Equinox Capital Management Ltd, a buy-side firm that runs its own hedge fund, as well as investing in other hedge funds, recently implemented Misys Eagleye, a .NET-based compliance solution to minimize trading risks.
Equinox is using the system to manage "customer compliance," such as asset allocation, exposure and credit ratings.
The firm, which specializes in institutional and high-net-worth clients in Europe, the United States and the Middle East, chose Eagleye because of its ability to provide pre- and post-trade compliance, something that Equinox had never formally addressed since its inception in 1997, says Philip Brown, head of IT at the firm.
Rob Hegarty, vice president of securities and investments at Massachusetts-based TowerGroup, explains that, although compliance is necessary, by definition it places restrictions on what a trader can do and how quickly he can do it. While pre-trade compliance allows a trader to catch violations before execution, many traders have a hard time adjusting to the practice.
Despite these challenges, Brown says Equinox plans to implement the technology now to enhance its relationship with its clients. "If we can report a little more quickly and be more transparent, it can only enhance our relationship with our investors." Enhancing the level of trust, he notes, is increasingly important in this tough market.
Brown adds that, despite the possible benefits of the compliance technology, the addition of Eagleye technology was more of an "evolution" than a formal search for a compliance solution.
Brown says he first noticed Eagleye while examining products for a separate strategic division of the firm's parent company, the Equinox Group. "I thought that the product would also be suitable for the hedge-fund sector," he explains, differing from the large asset managers that Eagleye had originally targeted. "We got involved as a BETA tester to verify that the product would actually work in our arena, (we) liked the product and decided we'd like to become a customer."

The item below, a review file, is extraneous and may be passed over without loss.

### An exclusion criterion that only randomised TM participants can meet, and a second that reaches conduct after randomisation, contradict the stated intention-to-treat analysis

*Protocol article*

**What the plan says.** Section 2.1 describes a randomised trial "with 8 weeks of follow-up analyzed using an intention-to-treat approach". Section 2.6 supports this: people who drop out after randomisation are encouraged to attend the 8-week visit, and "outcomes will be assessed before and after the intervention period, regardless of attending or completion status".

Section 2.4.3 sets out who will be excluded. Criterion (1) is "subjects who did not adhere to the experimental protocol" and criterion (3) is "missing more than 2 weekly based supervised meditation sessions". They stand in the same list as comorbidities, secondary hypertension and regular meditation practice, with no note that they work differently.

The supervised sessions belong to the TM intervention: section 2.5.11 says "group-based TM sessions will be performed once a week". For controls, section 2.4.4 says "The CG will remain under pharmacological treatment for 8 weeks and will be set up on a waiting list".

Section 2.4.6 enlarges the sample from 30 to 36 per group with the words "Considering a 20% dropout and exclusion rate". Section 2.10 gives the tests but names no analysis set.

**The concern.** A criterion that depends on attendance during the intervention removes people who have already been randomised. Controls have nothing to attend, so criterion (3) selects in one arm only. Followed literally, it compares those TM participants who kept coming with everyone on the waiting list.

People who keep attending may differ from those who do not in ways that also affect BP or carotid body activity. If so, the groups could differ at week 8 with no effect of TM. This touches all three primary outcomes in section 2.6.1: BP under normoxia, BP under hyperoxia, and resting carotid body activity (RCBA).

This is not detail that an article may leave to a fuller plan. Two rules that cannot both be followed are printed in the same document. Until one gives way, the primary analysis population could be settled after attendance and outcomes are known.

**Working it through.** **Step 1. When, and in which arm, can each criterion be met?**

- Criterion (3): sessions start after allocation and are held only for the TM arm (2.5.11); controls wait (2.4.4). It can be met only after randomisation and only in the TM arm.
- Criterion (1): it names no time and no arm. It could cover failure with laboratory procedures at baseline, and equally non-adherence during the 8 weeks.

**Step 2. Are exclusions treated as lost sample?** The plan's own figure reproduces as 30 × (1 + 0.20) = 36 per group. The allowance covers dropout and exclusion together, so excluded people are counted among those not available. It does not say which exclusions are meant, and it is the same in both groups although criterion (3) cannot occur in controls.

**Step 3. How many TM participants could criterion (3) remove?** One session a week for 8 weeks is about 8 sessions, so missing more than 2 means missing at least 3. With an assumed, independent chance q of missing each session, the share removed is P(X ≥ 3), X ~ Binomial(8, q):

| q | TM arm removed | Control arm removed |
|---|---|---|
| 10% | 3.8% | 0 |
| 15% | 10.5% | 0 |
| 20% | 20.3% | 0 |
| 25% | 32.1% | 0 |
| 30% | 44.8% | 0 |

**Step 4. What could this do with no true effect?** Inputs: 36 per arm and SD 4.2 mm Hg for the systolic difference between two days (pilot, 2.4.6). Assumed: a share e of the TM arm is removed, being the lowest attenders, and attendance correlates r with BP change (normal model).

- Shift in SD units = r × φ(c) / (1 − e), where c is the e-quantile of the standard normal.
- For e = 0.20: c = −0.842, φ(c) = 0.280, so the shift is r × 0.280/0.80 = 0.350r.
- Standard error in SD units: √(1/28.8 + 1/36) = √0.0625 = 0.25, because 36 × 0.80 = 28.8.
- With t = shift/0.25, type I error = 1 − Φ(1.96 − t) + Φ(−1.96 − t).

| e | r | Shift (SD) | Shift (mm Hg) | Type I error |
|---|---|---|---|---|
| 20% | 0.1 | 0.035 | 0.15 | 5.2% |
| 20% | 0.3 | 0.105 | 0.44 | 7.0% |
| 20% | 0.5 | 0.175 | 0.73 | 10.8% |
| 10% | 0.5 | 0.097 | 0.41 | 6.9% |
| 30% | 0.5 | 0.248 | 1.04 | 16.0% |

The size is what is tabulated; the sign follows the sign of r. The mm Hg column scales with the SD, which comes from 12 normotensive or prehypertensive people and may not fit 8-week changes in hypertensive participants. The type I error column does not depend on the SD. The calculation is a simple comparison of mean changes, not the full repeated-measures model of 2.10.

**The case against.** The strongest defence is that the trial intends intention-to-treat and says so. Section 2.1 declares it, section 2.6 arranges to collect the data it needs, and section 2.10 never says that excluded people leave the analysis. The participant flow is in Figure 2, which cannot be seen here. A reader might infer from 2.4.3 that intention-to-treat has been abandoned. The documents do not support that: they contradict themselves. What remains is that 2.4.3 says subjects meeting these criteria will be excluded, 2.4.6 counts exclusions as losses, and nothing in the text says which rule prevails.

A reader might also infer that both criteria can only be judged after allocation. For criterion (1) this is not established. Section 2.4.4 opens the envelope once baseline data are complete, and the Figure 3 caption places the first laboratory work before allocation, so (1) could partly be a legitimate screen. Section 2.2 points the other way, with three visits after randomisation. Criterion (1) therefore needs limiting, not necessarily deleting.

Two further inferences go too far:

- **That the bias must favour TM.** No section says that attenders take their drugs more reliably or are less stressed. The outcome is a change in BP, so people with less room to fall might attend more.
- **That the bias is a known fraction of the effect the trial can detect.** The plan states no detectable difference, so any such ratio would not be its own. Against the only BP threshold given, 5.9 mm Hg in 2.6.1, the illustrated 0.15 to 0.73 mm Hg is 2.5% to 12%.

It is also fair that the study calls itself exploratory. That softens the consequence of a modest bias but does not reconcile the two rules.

Brown explains that by BETA testing the product and helping Misys to customize it to suit his hedge fund, Equinox provided the company with a whole new market --- other hedge-fund clients. As a result, a unique relationship was formed which allows Equinox to share profits from any new hedge-fund clients that buy the product.
"We've formed a joint venture," he says. "We've proved that their product works for hedge funds. We have agreed on a split of commissions on each hedge fund that signs on, so we're hoping for a quick return on our investment in this technology."
Tower's Hegarty says that while the practice of joint ventures between asset managers and technology firms is unusual, it is not unheard of in the alternative-investment world. "Hedge funds tend to find creative ways to generate revenue that other firms do not," he explains.
Brown says that the implementation process has been gradual, with Equinox implementing post-trade compliance first, in order to ease the traders into the compliance process. Pre-trade compliance, he says, may be more of a challenge, due to its intrusive and time-consuming nature.
"Hedge funds would be particularly sensitive to anything that slows down the trading process. They have to make very quick trading decisions, quicker than traditional money managers and pre-trade compliance can slow that down," he says. "So you try to move the minimal amount of compliance checks into the pre-trade cycle and leave the real processing-intensive-compliance checks for the post-trade."
While Equinox explored other products, including Beauchamp Financial Technology, Brown says that Eagleye offered the greatest pre- and post-trade compliance for the firm's specific trading goals, which include attracting more institutional investors who are interested in hedge funds that can demonstrate the ability to manage compliance risk. Officials with Beauchamp declined to comment.
Brown says that Equinox was also drawn to Eagleye's .NET base, enabling the firm to integrate to a single Microsoft SQL Server 2000 database. This aspect allowed the firm to cut costs on administrating and supporting Unix and Oracle legacy systems, as well as added a level of mobility for messaging.